A gift of insurance can allow a Donor to make a much larger gift to the Canadian Medical Foundation than they might otherwise be able to consider. Tax savings today are real.
There are a number of very common methods to utilize life insurance in your charitable giving and tax saving plans. Proceeds of life insurance policies provide your beneficiary, in this case the Canadian Medical Foundation, with a lump sum that can really have an impact on our charitable programs to support Canada’s health care system and the physicians from coast-to-coast-to-coast that are its core. Often, heirs use the proceeds from insurance to help off-set funeral cost, capital gains taxes, or other end of life expenses. However, a gift of life insurance to the Canadian Medical Foundation is not part of someone’s estate and therefore is not subject to capital gains, or other taxes.
If one or more of your life insurance policies no longer fits your financial strategy, consider:
- Transferring your paid-up policy to the Canadian Medical Foundation, and in so doing receive an immediate charitable tax receipt for the full-value of the policy;
- If premiums are still payable, transfer ownership, naming the Canadian Medical Foundation as beneficiary. You continue to pay the premiums but annually get a tax-receipt for the value of the associated costs; or
- Simply name the Canadian Medical Foundation as beneficiary of the policy.
Depending upon which of the options are chosen, the tax advantages could be considerable for you, as follows:
- When the Canadian Medical Foundation is named as the irrevocable beneficiary, we can immediately issue a charitable tax receipt to you for the full cash value of the policy, plus any accumulated dividends;
- If you are still paying premiums, the Canadian Medical Foundation will issue a receipt for the full cash value, but you will also receive a cash receipt for each additional premium paid; but no donation receipt will be issued for the death benefits;
- Simply naming the Canadian Medical Foundation as beneficiary, without gifting the policy, will not reduce your taxes today. However, in the future, when CMF receives the proceeds of the policy and, if the policy is named specifically in your will, the CMF will issue a charitable tax receipt, which will benefit your estate. In this case, you will be entitled to claim a certain donation credit that can off-set estate taxes in the year of your death for proceeds donated to charity to a maximum of 100% of net income in the year of your death. Where the donation exceeds your net income, the excess can be carried back to the year prior to death and up to 100% of net income in that year can be claimed as a donation as well. While probate fees still apply, the donation credit will far outweigh these fees.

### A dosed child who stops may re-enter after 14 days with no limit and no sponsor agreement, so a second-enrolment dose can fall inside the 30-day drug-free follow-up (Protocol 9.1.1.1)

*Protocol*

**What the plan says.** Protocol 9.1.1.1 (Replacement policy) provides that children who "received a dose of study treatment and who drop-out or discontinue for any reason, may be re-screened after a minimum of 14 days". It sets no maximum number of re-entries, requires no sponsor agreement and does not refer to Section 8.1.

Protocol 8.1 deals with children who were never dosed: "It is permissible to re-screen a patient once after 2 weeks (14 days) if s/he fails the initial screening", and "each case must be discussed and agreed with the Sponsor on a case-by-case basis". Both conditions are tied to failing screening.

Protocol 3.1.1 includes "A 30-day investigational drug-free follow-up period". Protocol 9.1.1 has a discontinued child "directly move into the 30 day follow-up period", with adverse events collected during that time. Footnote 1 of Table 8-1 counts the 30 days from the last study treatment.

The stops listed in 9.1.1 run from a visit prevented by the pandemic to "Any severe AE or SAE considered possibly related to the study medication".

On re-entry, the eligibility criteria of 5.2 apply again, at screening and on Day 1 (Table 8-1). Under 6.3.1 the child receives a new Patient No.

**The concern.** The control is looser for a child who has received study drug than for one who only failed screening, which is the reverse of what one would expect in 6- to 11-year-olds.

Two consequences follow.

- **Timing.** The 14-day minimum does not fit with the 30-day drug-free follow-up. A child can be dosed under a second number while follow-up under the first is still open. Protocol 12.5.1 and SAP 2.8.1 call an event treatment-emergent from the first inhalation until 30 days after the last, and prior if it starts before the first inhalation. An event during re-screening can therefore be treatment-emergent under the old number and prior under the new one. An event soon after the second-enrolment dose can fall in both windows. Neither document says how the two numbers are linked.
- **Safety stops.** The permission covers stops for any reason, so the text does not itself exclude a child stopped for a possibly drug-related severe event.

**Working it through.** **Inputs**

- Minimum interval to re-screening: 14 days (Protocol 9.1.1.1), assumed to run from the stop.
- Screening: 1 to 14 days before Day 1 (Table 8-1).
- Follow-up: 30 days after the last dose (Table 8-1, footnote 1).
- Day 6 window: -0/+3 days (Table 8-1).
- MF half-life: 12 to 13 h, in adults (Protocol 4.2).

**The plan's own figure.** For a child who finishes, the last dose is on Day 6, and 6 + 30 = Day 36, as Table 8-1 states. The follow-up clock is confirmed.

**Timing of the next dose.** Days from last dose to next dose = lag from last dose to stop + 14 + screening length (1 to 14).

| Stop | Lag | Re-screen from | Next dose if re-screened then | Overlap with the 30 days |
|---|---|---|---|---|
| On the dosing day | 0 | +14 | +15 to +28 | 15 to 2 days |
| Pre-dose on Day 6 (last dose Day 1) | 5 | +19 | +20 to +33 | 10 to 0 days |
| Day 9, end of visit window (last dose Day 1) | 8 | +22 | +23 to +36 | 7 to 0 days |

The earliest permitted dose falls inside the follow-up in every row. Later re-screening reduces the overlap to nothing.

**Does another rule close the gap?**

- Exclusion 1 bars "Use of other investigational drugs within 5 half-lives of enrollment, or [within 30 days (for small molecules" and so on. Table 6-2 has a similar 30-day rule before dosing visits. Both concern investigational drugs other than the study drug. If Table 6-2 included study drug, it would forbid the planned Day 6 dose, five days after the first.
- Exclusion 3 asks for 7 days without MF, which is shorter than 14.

If you would like to make a substantial gift in the future, you can contribute small yearly premiums over time and receive tax-deductible receipts for the amount of your payments. You may simply arrange with a life insurance company to transfer ownership and beneficial rights to the Canadian Medical Foundation. You will have the peace of mind knowing that you have made a significant contribution to a national charity focused on supporting physicians and Canada’s health care system.
You may also name the Canadian Medical Foundation as an alternative beneficiary by changing the beneficiary declaration in your policy (whether it be term insurance or otherwise) to read: “To my wife (husband) if she (he) survives me, but if she (he) predeceases me, then to the Canadian Medical Foundation.”
Another option is to make the Canadian Medical Foundation a co-beneficiary of your life insurance policy to the extent of any dividend accumulation. Then, the benefits would be divided, with the primary beneficiary receiving the face value and the Canadian Medical Foundation receiving the accumulated dividends.
Another valuable advantage exists. If you hold registered assets, such as a Registered Retired Income Fund (RRIF), gifting a life insurance policy to charity can ensure that your heirs receive the full value of your registered assets.
Normally, when a married person passes, their spouse becomes the owner of the RRIF tax-free. However, any other heirs would only get 50% of the funds while the government gets the rest. However, if one takes out a life insurance policy with approximately the same value as your RRIF and designate the Canadian Medical Foundation as your beneficiary, then the charitable tax receipt from your donation will effectively offset the portion of the RRIF owed to the Canada Revenue Agency.
You can name the Canadian Medical Foundation as a beneficiary of your Registered Retirement Savings Plan (RRSP), RRIF or life insurance policy. Doing so will provide you with a significant donation tax credit in the year of your death, which can offset other taxable income.